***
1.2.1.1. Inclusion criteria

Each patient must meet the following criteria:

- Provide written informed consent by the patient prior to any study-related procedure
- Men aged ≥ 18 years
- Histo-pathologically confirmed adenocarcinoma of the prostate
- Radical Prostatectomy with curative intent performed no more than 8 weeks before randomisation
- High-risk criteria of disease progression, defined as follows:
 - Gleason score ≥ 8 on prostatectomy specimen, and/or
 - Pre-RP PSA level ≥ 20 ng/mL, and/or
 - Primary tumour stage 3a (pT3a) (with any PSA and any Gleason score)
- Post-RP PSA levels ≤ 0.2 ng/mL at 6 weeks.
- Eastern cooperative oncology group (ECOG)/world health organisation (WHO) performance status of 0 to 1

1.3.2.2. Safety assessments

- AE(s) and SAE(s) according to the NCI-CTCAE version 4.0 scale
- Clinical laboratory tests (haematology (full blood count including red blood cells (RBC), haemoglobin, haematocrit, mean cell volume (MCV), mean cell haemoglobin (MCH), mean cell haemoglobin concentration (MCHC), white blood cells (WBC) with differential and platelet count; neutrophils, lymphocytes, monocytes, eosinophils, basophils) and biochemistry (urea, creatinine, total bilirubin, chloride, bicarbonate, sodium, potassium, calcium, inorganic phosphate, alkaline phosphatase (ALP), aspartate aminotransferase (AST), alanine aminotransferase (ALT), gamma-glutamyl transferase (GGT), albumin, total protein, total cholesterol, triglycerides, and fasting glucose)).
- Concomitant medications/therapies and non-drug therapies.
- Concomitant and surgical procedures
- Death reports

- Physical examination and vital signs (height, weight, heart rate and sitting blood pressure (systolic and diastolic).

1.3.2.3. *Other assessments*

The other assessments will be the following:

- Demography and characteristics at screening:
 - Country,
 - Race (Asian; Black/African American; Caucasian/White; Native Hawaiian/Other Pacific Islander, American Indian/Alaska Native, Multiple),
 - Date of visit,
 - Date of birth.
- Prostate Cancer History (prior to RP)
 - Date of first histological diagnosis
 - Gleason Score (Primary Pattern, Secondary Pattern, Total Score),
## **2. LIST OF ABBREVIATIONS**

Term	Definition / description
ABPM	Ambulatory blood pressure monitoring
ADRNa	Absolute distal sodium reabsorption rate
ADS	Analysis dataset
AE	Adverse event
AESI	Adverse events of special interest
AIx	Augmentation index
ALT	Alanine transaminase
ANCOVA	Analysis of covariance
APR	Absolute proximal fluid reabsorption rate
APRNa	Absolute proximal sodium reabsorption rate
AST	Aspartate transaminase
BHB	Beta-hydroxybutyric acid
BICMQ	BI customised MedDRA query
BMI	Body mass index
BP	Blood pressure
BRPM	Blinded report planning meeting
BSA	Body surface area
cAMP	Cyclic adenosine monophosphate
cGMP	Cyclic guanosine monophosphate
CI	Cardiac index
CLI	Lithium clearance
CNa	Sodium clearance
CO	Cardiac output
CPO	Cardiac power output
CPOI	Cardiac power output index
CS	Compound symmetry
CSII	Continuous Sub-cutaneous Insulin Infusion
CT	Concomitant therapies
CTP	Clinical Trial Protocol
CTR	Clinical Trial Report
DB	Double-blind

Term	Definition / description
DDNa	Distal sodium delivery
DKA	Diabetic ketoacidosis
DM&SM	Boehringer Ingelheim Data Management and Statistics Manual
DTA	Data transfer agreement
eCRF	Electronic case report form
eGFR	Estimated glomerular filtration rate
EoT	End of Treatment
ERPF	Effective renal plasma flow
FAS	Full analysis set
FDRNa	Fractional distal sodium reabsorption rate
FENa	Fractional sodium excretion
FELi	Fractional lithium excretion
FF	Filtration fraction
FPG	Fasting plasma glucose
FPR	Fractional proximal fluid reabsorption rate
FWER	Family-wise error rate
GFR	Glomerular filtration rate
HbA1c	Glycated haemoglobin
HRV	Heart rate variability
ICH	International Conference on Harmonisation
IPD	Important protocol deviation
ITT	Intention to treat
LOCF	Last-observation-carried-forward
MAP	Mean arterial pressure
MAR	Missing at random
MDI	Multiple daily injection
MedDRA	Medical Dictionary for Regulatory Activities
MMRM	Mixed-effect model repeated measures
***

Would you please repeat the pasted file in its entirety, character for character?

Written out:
1.2.1.1. Inclusion criteria

Each patient must meet the following criteria:

- Provide written informed consent by the patient prior to any study-related procedure
- Men aged ≥ 18 years
- Histo-pathologically confirmed adenocarcinoma of the prostate
- Radical Prostatectomy with curative intent performed no more than 8 weeks before randomisation
- High-risk criteria of disease progression, defined as follows:
 - Gleason score ≥ 8 on prostatectomy specimen, and/or
 - Pre-RP PSA level ≥ 20 ng/mL, and/or
 - Primary tumour stage 3a (pT3a) (with any PSA and any Gleason score)
- Post-RP PSA levels ≤ 0.2 ng/mL at 6 weeks.
- Eastern cooperative oncology group (ECOG)/world health organisation (WHO) performance status of 0 to 1

1.3.2.2. Safety assessments

- AE(s) and SAE(s) according to the NCI-CTCAE version 4.0 scale
- Clinical laboratory tests (haematology (full blood count including red blood cells (RBC), haemoglobin, haematocrit, mean cell volume (MCV), mean cell haemoglobin (MCH), mean cell haemoglobin concentration (MCHC), white blood cells (WBC) with differential and platelet count; neutrophils, lymphocytes, monocytes, eosinophils, basophils) and biochemistry (urea, creatinine, total bilirubin, chloride, bicarbonate, sodium, potassium, calcium, inorganic phosphate, alkaline phosphatase (ALP), aspartate aminotransferase (AST), alanine aminotransferase (ALT), gamma-glutamyl transferase (GGT), albumin, total protein, total cholesterol, triglycerides, and fasting glucose)).
- Concomitant medications/therapies and non-drug therapies.
- Concomitant and surgical procedures
- Death reports

- Physical examination and vital signs (height, weight, heart rate and sitting blood pressure (systolic and diastolic).

1.3.2.3. *Other assessments*

The other assessments will be the following:

- Demography and characteristics at screening:
 - Country,
 - Race (Asian; Black/African American; Caucasian/White; Native Hawaiian/Other Pacific Islander, American Indian/Alaska Native, Multiple),
 - Date of visit,
 - Date of birth.
- Prostate Cancer History (prior to RP)
 - Date of first histological diagnosis
 - Gleason Score (Primary Pattern, Secondary Pattern, Total Score),
## **2. LIST OF ABBREVIATIONS**

Term	Definition / description
ABPM	Ambulatory blood pressure monitoring
ADRNa	Absolute distal sodium reabsorption rate
ADS	Analysis dataset
AE	Adverse event
AESI	Adverse events of special interest
AIx	Augmentation index
ALT	Alanine transaminase
ANCOVA	Analysis of covariance
APR	Absolute proximal fluid reabsorption rate
APRNa	Absolute proximal sodium reabsorption rate
AST	Aspartate transaminase
BHB	Beta-hydroxybutyric acid
BICMQ	BI customised MedDRA query
BMI	Body mass index
BP	Blood pressure
BRPM	Blinded report planning meeting
BSA	Body surface area
cAMP	Cyclic adenosine monophosphate
cGMP	Cyclic guanosine monophosphate
CI	Cardiac index
CLI	Lithium clearance
CNa	Sodium clearance
CO	Cardiac output
CPO	Cardiac power output
CPOI	Cardiac power output index
CS	Compound symmetry
CSII	Continuous Sub-cutaneous Insulin Infusion
CT	Concomitant therapies
CTP	Clinical Trial Protocol
CTR	Clinical Trial Report
DB	Double-blind

Term	Definition / description
DDNa	Distal sodium delivery
DKA	Diabetic ketoacidosis
DM&SM	Boehringer Ingelheim Data Management and Statistics Manual
DTA	Data transfer agreement
eCRF	Electronic case report form
eGFR	Estimated glomerular filtration rate
EoT	End of Treatment
ERPF	Effective renal plasma flow
FAS	Full analysis set
FDRNa	Fractional distal sodium reabsorption rate
FENa	Fractional sodium excretion
FELi	Fractional lithium excretion
FF	Filtration fraction
FPG	Fasting plasma glucose
FPR	Fractional proximal fluid reabsorption rate
FWER	Family-wise error rate
GFR	Glomerular filtration rate
HbA1c	Glycated haemoglobin
HRV	Heart rate variability
ICH	International Conference on Harmonisation
IPD	Important protocol deviation
ITT	Intention to treat
LOCF	Last-observation-carried-forward
MAP	Mean arterial pressure
MAR	Missing at random
MDI	Multiple daily injection
MedDRA	Medical Dictionary for Regulatory Activities
MMRM	Mixed-effect model repeated measures